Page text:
Liberty and due process


My polemical punching bag, J.R. Parker, attacks substantive due process, or the judicial protection of individual liberties not explicitly enunciated in the Constitution as a bad thing because it is anti-majoritarian. He points to the Dred Scott case as the first major example of a judicially created individual right (the right of “property” in slaves), and argues that this decision, as much as later decisions like Roe v. Wade (right of privacy) and Reynolds v. Sims (right of an equally weighted vote), was essentially an instance where unelected judges acted beyond their constitutionally specified powers to defeat a democratically enacted decision.

So let us delve into the idea that the substantive due process in Dred Scott is self-evidently evil and a proximate cause of the Civil War, as many have claimed. As most of us are aware, Dred Scott was an infamous decision by the Supreme Court that overturned the Missouri Compromise and opened up all of the Territories to slavery. In retrospect, this was a terrible decision. But what was terrible about it? Was it the substantive due process claim that a majority of Congress categorically cannot deprive citizens of their property when they travel into other American territories? Or is the odious proposition the idea that “Negroes” could be considered property?

Consider these words by Justice Taney (not Scalia or Thomas), in answering arguments that the Constitution should be interpreted to consider “Negroes” citizens for the purposes of its protections: “No one, we presume, supposes that any change in public opinion or feeling … should induce the court to give to the words of the Constitution a more liberal construction in their favor than they were intended to bear when the instrument was framed and adopted.” Yes, that’s right. Strict interpretation and originalism entrenched the right of slavery, perhaps making the Civil War inevitable.

Nonetheless, let’s take Dred Scott’s declaration of substantive property rights as a historical starting point for substantive due process. This brings us to another flaw in the Mr. Parker’s argument — the fact that this reviled ascension of judicial power coincides with what many of us consider to be the greatest historical period of the greatest nation in the world. When people marvel at the scope and longevity of the American democratic experiment, when they talk about the greatness of the American Constitution, they tend to refer to this Constitution mostly in terms of its post-Civil War history. And, the fact is, judicial interpretation of certain individual rights as presumptively protected against violative legislative action under the Fourteenth Amendment is an integral part of this history. Thus, if one is attacking substantive due process, one is, in a fundamental way, really attacking the history of American governance, as practiced, not as in theory.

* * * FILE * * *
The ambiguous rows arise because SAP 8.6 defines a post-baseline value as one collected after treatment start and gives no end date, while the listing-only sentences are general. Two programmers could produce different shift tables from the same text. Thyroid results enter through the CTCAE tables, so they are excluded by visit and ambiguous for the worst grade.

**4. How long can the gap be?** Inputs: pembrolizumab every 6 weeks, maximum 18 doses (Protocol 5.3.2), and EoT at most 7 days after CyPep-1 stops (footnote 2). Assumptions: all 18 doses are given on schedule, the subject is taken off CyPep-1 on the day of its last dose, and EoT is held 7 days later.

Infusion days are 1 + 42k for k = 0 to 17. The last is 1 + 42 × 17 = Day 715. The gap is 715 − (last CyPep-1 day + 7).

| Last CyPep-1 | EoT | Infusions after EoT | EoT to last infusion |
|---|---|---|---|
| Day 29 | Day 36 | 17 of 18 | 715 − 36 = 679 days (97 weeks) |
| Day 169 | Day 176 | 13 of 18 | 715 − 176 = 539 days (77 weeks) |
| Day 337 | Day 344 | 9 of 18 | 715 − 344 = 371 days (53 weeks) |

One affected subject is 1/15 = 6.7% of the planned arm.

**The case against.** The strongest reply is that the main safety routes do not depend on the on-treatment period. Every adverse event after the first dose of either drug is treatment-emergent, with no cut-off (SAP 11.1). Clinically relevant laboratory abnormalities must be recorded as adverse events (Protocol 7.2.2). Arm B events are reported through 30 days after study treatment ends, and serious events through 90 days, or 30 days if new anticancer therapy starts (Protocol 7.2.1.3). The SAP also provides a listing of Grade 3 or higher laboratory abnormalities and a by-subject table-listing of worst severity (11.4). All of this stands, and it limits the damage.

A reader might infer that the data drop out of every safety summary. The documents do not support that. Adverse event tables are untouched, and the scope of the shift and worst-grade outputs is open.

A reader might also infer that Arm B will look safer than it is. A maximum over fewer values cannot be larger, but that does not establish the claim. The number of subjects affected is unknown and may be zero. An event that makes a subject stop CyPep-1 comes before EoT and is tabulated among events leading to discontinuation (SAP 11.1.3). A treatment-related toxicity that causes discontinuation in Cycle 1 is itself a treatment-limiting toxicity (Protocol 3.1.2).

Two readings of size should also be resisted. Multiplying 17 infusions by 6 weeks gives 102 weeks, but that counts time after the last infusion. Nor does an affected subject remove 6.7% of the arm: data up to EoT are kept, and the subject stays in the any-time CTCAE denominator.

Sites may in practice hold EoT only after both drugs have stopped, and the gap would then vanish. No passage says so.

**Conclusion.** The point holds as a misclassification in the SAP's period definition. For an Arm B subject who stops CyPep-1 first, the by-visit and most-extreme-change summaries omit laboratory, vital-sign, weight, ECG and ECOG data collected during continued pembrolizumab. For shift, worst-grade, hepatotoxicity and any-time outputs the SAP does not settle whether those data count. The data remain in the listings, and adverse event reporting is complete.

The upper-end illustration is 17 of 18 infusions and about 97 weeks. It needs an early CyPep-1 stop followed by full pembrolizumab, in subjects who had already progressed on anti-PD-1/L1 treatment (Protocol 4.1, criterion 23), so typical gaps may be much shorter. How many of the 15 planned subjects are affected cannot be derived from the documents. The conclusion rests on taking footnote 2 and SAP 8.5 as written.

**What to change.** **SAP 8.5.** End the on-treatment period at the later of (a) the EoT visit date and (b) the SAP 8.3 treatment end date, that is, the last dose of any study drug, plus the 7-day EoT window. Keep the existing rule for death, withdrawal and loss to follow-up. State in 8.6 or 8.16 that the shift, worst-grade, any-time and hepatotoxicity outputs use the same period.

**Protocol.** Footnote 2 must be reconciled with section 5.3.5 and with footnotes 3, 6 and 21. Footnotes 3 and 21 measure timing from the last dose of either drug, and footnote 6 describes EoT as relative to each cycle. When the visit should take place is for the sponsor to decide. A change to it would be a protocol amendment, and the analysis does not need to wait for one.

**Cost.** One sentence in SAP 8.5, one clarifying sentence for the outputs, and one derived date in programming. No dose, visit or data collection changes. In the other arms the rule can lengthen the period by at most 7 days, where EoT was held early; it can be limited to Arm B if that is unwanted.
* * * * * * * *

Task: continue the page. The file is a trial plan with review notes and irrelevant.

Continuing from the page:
But what of the anti-majoritarian claim, that judicial review generally, and substantive due process specifically, is contrary to the idea of majoritarian sovereignty? Clearly, to some extent, this claim is true. But let us not forget that this is also within the scope of the Fourteenth and Ninth Amendments, which were supermajoritarian acts: that liberties are explicitly to be protected against state action, and that liberties are explicitly not confined to those enumerated in the Constitution. Obviously, what exactly these liberties are is and has been a matter of great debate over the years. But to claim that judges have no role in overturning state action is effectively to say that a national 2/3 or 3/4 vote to amend the Constitution can be systematically thwarted by a simple majority of state legislators.

Additionally, we can blunt the anti-majoritarian claim by pointing out that, if judicial conceptions of individual liberties are out of sync with American consensus (governing from the bench), that the Amendment process is extremely well suited to deciding such discrete and definable issues, through a supermajoritarian vote. Substantive due process, insofar as it purports to protect individual rights against simple majority votes, seems entirely consistent with the Fourteenth Amendment and with ideas of democratic government. Essentially it seems to describe a notion of American ideology with which many of us agree — that democracy and liberty are the twin pillars upon which this Nation stands, and that in a liberal democracy, it is fair and consistent to require greater consensus than a mere majority to violate someone’s liberty.

In short, we should take great heed of the immortal words of that most sagacious and bodacious of rock bands, Journey, when they said, “It goes on and on and on and on. Don’t stop believing, hold on to the feelin’.”